21 Important Questions to Ask Colleges

I’m curious for a living. When I began work on The Price You Pay for College: An Entirely New Road Map for the Biggest Financial Decision Your Family Will Ever Make, I turned my inquisitiveness to higher education.

I wasn’t just curious on my behalf. I also wanted to know what others were wondering. So as I toured dozens of schools over several years, I also tried to pay attention to what parents and high school students were asking. I wrote them down when their questions felt new, penetrating, and valid.

When considering what colleges to apply to, here are the questions students should ask. (Twenty20 @AAS)

When it came time to assemble my book, I returned to that list of questions. And at the end of nearly every chapter, I tried to leave readers with a list of things to ask about, from mental health and career counseling centers to just how much colleges may be spying on our 16-year-olds as they visit the websites for admissions offices. 

What follows is my list of favorite questions when shopping for undergraduate education. Here we go.

In the Classroom

1) What are you looking for in a college education?

Let’s start with one that you should ask yourself.

Most families haven’t stopped to think hard about what it is they’re shopping for. The interviewees usually seek an education, kinship from friends and mentors, and credentials. But you may not be looking for all those things—or one may be much more important than the others. If so, talk about it and ask others — and see if you agree. 

2) What percentage of the instructors, including lab sections, will be taught by people who are not tenured or tenure-track?

We’re probing for undistracted teachers who will be around for a while. Adjuncts and grad students may be fabulous teachers. But adjuncts are distracted by all the hustling they must do to scare up additional work and wages, while grad students have their theses and job hunts to worry about.

And both types of instructors may not be on campus for the four years your child will. Given what the research tells us about the importance of mentorship, it’s wise to seek out schools with teachers who stand a good chance of actually being there the entire time. 

3) What percentage of classroom time do students spend in classes with over 100 people, especially in their first two years?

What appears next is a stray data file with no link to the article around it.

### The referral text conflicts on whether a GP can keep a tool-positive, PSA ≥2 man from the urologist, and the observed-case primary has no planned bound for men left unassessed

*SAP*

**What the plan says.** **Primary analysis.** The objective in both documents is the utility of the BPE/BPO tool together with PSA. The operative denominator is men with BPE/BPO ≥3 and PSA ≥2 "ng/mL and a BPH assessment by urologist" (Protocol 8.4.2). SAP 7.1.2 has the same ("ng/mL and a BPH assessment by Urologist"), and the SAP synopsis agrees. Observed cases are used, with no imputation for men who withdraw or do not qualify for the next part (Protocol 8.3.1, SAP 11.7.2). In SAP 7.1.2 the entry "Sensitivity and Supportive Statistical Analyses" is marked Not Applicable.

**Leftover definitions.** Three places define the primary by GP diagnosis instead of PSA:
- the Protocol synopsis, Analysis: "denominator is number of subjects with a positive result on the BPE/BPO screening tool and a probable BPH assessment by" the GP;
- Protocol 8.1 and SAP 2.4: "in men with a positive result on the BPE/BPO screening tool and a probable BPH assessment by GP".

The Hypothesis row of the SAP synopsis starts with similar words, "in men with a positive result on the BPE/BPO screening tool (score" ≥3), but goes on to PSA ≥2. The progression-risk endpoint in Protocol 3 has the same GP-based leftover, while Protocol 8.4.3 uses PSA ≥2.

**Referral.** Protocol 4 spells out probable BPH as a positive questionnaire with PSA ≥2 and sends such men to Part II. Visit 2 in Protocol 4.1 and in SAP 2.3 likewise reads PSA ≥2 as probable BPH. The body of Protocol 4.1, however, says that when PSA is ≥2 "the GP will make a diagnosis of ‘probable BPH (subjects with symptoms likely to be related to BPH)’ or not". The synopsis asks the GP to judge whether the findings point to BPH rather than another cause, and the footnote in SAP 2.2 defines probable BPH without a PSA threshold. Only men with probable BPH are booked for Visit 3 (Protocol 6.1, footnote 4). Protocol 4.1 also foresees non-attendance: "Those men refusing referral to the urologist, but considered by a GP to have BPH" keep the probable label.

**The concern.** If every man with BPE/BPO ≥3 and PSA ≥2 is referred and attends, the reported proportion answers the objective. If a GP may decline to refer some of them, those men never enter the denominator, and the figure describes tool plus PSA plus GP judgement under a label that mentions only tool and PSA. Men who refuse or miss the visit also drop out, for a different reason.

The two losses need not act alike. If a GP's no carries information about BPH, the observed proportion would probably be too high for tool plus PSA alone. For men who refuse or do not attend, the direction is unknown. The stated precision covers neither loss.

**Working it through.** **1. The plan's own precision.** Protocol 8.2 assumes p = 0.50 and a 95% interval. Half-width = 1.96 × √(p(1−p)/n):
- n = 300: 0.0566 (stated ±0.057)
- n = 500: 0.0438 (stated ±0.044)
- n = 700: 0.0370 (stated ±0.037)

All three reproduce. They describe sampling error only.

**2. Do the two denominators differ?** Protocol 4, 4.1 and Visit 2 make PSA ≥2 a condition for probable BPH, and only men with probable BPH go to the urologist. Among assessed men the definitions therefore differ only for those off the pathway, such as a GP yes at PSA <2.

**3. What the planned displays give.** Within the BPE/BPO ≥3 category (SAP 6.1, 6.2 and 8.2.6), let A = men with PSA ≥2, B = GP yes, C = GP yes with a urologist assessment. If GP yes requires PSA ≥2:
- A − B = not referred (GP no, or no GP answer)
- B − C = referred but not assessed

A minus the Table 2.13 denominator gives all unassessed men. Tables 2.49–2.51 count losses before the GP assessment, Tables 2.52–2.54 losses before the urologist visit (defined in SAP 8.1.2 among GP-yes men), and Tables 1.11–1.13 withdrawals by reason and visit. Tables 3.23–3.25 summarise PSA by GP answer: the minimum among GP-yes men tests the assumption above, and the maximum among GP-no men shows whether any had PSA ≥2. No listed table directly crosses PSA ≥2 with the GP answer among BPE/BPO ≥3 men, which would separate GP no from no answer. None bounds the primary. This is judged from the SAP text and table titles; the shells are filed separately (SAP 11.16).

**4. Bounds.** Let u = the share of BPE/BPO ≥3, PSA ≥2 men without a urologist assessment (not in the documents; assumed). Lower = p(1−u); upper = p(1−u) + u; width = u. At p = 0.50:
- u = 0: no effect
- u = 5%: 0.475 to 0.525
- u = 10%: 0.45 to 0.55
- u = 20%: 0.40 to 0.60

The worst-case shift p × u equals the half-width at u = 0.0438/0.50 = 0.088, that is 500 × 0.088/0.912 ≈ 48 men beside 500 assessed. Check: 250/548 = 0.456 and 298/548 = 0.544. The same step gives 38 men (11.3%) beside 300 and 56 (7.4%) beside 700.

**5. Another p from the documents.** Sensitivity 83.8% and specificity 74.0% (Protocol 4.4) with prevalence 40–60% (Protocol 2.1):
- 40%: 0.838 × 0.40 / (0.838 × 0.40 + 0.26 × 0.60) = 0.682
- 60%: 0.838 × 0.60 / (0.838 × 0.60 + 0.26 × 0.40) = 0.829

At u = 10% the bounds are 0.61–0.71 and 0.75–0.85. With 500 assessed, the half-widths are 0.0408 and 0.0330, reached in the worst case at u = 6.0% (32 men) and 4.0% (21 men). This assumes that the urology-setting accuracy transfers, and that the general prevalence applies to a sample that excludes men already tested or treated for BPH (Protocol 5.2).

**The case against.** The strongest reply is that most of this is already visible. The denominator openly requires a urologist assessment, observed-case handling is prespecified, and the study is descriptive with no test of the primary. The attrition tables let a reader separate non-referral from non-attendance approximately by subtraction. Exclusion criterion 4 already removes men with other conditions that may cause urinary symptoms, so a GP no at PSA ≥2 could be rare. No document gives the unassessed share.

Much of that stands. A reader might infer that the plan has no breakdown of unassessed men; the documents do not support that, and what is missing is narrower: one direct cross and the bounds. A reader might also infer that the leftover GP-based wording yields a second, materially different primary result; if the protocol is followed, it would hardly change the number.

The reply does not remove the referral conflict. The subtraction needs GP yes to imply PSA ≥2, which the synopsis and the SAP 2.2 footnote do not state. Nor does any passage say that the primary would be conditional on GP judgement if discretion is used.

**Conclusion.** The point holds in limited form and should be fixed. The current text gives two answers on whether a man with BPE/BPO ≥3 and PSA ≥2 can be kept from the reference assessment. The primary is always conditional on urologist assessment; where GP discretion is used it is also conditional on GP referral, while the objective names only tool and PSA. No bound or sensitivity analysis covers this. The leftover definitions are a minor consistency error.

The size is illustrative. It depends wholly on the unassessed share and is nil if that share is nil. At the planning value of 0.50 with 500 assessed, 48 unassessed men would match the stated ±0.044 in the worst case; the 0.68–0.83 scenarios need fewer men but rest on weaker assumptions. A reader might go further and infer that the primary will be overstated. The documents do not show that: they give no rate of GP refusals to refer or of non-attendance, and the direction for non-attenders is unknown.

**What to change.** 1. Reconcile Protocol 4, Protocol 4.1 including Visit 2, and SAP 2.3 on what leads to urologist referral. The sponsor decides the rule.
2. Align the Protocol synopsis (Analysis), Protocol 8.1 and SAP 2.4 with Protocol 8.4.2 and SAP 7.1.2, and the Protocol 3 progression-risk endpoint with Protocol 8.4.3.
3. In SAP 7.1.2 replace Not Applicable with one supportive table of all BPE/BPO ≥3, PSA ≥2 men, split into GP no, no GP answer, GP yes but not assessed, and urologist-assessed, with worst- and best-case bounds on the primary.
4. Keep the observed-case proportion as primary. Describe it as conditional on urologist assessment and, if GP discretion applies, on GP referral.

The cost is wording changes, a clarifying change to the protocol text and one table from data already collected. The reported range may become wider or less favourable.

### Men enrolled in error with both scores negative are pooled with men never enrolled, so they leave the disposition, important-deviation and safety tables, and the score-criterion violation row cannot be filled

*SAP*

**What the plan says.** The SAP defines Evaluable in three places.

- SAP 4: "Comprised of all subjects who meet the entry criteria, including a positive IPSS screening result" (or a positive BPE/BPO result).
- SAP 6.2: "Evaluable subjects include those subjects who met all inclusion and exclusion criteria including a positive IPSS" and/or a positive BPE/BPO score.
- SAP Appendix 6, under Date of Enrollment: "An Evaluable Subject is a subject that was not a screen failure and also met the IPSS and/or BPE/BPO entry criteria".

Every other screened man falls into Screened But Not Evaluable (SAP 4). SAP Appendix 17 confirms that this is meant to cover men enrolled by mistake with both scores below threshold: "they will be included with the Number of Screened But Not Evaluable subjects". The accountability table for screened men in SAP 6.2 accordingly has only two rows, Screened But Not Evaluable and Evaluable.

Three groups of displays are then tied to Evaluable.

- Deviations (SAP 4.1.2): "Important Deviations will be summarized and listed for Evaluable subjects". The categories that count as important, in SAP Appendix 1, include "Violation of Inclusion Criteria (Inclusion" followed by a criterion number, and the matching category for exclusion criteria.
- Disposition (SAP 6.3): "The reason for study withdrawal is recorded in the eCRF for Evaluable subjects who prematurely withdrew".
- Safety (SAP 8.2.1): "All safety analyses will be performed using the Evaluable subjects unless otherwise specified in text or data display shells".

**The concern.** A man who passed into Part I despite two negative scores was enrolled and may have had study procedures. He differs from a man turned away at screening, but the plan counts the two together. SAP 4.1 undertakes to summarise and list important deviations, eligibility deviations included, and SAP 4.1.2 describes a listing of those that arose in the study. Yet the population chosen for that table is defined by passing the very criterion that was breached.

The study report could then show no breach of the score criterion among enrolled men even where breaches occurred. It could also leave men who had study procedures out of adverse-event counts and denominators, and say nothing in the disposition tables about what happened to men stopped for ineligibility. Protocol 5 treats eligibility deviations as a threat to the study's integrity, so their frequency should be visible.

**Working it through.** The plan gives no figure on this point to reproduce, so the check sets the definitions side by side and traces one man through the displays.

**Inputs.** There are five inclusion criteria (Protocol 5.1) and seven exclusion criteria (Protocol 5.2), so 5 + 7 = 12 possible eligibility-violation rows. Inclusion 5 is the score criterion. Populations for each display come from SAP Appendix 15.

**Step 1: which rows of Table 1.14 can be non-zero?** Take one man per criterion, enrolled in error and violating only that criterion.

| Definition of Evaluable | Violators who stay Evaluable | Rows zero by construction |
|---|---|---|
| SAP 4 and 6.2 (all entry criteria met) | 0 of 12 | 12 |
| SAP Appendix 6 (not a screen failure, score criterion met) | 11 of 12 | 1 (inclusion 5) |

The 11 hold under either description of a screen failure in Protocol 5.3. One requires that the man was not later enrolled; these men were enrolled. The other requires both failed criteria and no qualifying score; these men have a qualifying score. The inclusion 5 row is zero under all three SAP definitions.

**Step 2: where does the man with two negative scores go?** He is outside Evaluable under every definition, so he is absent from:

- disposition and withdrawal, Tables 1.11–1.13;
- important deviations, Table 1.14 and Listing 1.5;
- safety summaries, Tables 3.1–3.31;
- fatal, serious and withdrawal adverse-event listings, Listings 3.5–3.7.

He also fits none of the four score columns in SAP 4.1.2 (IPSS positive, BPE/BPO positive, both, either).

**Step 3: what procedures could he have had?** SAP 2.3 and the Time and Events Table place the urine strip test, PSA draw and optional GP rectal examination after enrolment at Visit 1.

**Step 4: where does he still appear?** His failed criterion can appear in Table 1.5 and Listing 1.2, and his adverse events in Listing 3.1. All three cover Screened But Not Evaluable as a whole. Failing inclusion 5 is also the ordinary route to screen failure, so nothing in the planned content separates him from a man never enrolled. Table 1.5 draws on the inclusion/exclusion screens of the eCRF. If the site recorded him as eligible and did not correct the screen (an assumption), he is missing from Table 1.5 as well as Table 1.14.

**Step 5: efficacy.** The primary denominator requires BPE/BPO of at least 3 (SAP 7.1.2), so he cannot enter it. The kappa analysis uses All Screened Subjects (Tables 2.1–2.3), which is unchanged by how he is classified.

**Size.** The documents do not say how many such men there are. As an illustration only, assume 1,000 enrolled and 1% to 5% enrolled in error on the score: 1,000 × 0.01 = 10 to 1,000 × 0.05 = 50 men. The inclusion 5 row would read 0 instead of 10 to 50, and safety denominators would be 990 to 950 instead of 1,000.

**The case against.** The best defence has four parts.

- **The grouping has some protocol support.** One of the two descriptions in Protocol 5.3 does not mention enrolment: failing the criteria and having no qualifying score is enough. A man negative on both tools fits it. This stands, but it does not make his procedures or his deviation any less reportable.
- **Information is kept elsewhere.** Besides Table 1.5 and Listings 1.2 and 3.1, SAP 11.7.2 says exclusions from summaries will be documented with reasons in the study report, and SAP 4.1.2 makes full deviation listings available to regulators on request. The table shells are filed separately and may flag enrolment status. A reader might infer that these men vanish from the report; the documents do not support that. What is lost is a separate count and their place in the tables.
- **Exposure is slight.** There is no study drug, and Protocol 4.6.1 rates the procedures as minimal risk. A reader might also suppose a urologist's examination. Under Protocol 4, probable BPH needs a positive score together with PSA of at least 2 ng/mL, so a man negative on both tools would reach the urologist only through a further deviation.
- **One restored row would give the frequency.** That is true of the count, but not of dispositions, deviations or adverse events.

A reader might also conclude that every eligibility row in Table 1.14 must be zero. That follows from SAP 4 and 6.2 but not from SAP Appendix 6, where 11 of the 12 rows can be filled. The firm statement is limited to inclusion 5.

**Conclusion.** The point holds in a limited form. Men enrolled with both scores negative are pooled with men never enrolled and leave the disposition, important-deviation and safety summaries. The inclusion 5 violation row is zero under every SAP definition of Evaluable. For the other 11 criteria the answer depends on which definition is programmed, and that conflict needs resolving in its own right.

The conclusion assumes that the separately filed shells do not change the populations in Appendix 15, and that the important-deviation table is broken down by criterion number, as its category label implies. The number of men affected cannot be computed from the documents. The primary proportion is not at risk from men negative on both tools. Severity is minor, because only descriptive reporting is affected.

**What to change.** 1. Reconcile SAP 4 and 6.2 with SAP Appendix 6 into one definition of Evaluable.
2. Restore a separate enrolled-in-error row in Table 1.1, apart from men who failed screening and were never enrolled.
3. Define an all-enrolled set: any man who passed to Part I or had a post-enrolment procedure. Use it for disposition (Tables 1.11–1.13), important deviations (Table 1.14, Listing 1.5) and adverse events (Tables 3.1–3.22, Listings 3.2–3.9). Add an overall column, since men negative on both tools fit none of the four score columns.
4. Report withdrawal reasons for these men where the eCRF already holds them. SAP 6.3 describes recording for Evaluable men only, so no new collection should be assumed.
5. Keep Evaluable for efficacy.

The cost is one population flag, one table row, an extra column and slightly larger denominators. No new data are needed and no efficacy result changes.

Student-faculty ratios don’t tell you much at universities where professors brag about never dealing with undergraduates. (You know that some of them do this when the customers are out of earshot, right? The contempt for teenagers in some parts of academia is…not negligible.) 

An average class size data is helpful but not wholly telling either, since smaller ones tend to be upper-level courses — long after you may have ditched a major because you hated its extra-large intro classes. So ask about this generally — and ask about it with department heads in subjects you are interested in, too.

4) What percentage of the new students declaring STEM majors or interest in them are women — and what percentage of actual majors are? And of the women who express interest or a major, what percentage of them change to something else during their undergraduate years?  

It can still be much harder to be a young woman in a classroom than it is to be a man, especially in the STEM fields. Ask whatever version of the question you’d like, and if your daughter is interested in science, run away quickly if anyone at the school looks at you blankly when you inquire — your son, too, for that matter. 

5) If you have an honors program or college, what percentage of the people who begin complete it? What percentage of the people in them at any given moment are people of color, and what percentage of those who finish are?

You can probably sense where these answers tend to trend. If the completion rate is 25 percent and the school has an honors-so-white issue, ask why — and what it is doing about it. 

Paying for Four Years

6) Will you briefly talk with me before I apply to estimate how much merit aid I might get if I use early or make a regular decision?

At some schools, like Wabash and Lake Forest Colleges and many public universities, there’s a clear grid or a list, so there is no mystery. At others, however, the criteria go entirely unexplained. 

Thankfully, the College of Wooster and Whitman now do a merit-aid pre-read. You submit your information before even applying for admission, and you’ll get a quick sense of what they might be able to offer. 

7) Does your net price calculator predict merit aid? If not, why not?

Related to the above — and the unpredictability of merit aid — if a school’s net price calculator does not gather academic information to offer a merit aid estimate, why not?

8) Why don’t you post your common data set?

The common data set, which gathers all sorts of juicy details about a school in one place, so the institution can pass it on to U.S. News and other ranking entities, is especially useful for people seeking merit aid. Section H2A is where a school explains how much money it hands out to more affluent families who have no demonstrated need (but may be unable to pay full price, at least in their own opinion). 

Why would schools hide this? Go ahead and ask them, please. Tell them Ron Lieber sent you. 

9) Are you tracking how often I visit your website and how quickly I open my email?